|Misshipeshu by Carl Ray (1943-1978)|
When I saw Godzilla in his latest movie swimming quickly under the ocean waves, leaving behind a flotilla of U.S. Navy ships, I immediately thought about American Indians in the Northern Plains.
Godzilla in his city-smashing battle with a pair of radiation-guzzling monsters reminded me of Mishebeshu, “the great underwater monster.” That is what Theresa Smith calls him in her book The Island of the Anishnaabeg: Thunderers and Water Monsters in the Traditional Ojibwe Life-World.
(The Anishinaabe territory lies on both sides of the central U.S.-Canadian border. They are known to most Americans as the Ojibwe or Chippewa.)
Mishebeshu also is a reptile who lives between the waves and who battles a creature from the sky, the Animiki -- known variously as Thunderer, Thunder being, and Thunderbird and generally imagined in the form of an eagle or giant bird of prey. This struck me as interesting because the male MUTO can fly with his enormous wings.
Mishebeshu and Animiki are in perpetual battle with each other, and humans are at times caught between them – a lot like the people of San Francisco in the movie. The humans and their city are not the target of Godzilla and the MUTO; they are merely the collateral damage.
There is a big difference, though, because the moral poles are reversed. Mishebeshu is the “bad guy.” Animiki is the “good guy.” The Thunderers (actually, there are many) can come to the aid of the humans if Mishebeshu comes after them.
In the first Godzilla movie, Gojira(1954), and the American remix, Godzilla: King of the Monsters (1956), the monster more closely resembles the Anishinaabe version. Mishebeshu rules all of the creatures of the water and even the waves themselves, and he “frequently was asked simply to allow humans to travel on the water in safety” (Smith 97). In the Japanese original, Godzilla destroys several ships at sea before he is ever seen. And though he emerges to stomp and chew on Tokyo, the final showdown is beneath the waves, where he is destroyed.
However, the Japanese did not wait long to resurrect Godzilla as a hero (albeit no friend to the insurance industry) who would rise from the waves to save humans from various monsters from Earth and elsewhere.
Although the character roles seem switched between the Japanese and Anishinaabe narratives, the dynamics in them are similar.
Smith suggests the battles between Mishebeshu and the Thunderers “are not experienced as contests between good and evil, light and dark, right and wrong, but between the forces of balance and imbalance, as embodied in powerful persons” (129). Mishebeshu is chaos; Thunderers are order.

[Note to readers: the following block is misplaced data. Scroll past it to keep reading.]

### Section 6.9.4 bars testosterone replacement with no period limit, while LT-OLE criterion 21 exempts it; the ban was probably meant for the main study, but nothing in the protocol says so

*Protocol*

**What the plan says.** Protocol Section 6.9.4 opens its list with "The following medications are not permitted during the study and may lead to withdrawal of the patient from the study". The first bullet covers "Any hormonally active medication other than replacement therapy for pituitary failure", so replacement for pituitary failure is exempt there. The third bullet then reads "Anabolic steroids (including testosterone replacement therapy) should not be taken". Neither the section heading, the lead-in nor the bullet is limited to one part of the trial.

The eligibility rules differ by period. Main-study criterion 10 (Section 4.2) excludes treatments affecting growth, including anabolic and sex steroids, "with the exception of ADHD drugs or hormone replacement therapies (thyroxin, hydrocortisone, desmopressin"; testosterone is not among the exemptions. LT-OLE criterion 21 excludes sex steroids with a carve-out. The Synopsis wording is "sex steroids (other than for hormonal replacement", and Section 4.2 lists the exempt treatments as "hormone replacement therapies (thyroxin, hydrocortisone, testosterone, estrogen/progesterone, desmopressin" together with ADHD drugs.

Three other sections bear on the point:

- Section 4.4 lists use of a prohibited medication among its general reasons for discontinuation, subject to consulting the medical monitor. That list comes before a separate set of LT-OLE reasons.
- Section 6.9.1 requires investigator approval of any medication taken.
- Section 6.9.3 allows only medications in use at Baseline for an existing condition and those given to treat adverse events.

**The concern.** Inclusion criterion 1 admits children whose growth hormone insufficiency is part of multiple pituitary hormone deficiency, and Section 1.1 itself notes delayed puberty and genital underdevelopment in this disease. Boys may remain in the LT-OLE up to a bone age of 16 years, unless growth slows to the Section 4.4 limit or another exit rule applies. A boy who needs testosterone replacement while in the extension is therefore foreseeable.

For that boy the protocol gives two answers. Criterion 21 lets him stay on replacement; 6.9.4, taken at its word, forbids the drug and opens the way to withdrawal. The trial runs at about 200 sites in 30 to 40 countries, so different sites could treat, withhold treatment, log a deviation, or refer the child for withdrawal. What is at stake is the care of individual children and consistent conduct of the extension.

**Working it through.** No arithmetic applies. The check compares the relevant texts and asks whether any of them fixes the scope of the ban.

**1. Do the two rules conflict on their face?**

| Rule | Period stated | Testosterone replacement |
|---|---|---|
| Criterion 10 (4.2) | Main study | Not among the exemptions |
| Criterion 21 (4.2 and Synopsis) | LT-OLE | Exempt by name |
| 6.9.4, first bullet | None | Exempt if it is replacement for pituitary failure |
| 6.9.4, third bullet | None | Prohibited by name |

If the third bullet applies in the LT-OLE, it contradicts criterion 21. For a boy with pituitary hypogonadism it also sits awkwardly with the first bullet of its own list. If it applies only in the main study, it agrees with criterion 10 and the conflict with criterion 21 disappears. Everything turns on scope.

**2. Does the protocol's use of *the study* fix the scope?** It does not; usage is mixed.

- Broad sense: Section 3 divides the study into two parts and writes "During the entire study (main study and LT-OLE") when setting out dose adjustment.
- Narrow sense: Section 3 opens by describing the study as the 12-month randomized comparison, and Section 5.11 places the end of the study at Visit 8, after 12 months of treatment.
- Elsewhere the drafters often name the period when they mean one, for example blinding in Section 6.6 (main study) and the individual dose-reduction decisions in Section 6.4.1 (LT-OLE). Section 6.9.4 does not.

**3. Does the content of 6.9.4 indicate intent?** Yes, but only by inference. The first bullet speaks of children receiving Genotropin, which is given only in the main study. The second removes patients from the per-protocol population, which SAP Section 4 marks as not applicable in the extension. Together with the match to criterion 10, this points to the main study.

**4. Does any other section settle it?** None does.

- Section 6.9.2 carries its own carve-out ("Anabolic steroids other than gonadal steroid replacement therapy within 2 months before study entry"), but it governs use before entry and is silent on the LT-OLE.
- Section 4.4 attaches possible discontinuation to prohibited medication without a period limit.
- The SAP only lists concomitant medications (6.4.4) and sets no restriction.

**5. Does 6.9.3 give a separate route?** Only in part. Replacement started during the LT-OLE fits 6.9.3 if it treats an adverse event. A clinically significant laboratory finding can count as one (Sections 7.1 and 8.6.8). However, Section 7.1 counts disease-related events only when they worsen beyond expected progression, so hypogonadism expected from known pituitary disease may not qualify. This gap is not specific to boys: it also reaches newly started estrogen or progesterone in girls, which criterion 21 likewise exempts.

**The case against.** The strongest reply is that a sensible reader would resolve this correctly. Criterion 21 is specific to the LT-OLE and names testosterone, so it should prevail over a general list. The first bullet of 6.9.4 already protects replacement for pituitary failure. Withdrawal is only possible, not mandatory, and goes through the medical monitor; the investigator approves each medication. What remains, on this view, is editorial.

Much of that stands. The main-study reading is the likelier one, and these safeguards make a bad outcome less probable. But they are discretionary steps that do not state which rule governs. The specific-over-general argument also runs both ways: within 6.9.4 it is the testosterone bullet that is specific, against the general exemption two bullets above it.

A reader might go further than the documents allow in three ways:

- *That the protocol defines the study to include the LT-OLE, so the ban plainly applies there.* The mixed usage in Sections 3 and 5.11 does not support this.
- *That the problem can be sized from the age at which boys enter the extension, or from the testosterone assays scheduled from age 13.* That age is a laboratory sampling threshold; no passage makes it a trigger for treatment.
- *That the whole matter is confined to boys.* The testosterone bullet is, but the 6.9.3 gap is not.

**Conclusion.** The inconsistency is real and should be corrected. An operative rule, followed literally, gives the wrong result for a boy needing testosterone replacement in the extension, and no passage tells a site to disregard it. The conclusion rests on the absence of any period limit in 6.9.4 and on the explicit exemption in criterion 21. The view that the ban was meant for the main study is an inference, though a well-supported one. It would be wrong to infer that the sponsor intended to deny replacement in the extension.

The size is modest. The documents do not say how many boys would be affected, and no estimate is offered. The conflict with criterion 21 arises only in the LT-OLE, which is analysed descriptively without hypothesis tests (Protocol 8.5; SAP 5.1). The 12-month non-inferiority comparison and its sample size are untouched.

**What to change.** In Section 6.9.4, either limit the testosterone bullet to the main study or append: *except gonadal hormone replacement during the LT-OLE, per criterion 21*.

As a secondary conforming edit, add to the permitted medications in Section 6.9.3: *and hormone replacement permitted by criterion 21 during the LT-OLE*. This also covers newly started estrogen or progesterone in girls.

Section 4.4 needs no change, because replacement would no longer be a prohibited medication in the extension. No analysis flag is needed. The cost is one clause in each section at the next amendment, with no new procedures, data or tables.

|Thunderbird by Carl Ray|
Like the Anishinaabeg in their stories about the battles between the Thunderers and Mishebeshu, the humans in Godzilla are stuck between contending forces that must do battle if order is to be restored to the world. Although the film gives Godzilla the physical attributes of Mishebeshu, it gives him the character of an Animiki. In doing this, Godzilla suggests an epistemology consistent with the Anishinaabe stories.
In her book, Smith suggests that the Anishinaabe world defined bad behavior not as many people imagine “sin” – the transgression of a divinely ordained rule – but as “the failure to keep up one’s side of a healthy relationship” (105). However, the relationships that are to be maintained are not limited to other humans. Important relationships are everywhere and include those between humans and “other-than-human persons.” That is, plants, animals, and other things that are alive in various ways.
|Godzilla vs. The Smog Monster|
In this regard, I am puzzled by the central role that radioactivity/nuclear energy play in the recent film. I understand its role in the first films – Japan was barely a decade beyond having two large cities destroyed by atomic bombs. Worldwide, radioactivity remained a potent demon for years after that, as nations experimented with atomic energy and as the Super Powers threatened everyone with the fallout from a nuclear war. But I do not know that atomic energy remains today a potent symbol for the folly of man.
We have not knocked ourselves back to the Stone Age with a one-day blitz of nuclear missiles – instead we are doing it a little bit at a time, with each year’s incremental increase in global temperatures, with droughts and floods, and hurricanes, and all the trappings of an unstable climate.
Rather than have the MUTO awakened by a nuclear energy plant in Japan, perhaps it would have been more symbolically powerful to have them awakened from beneath a melted ice shelf in the Antarctic, awakened by humanity’s refusal to cooperate in reducing greenhouse gases.
This would have given more resonance to the statement by Watanabe’s character from the “Let Them Fight” clip: “The arrogance of man is thinking nature is in their control and not the other way around… Let them fight.”
That would have made the film even more consistent with an Anishinaabe vision of the right relationship among humans, each other, and the world that surrounds them. The MUTO would have come because of the failure to keep up our side of a healthy relationship with our planet, and Godzilla would have come again to save us.
Perhaps in the next film he can attack Washington, D.C., and destroy a certain NFL franchise.
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Most people have not heard of the book I am goofing on for my title here, but I will use it anyway. God Is Red is an important book in American Indian Studies, published by Vine Deloria Jr in 1973. In it he explains some thoughts on the divine and humanity's relationship to it from an American Indian perspective.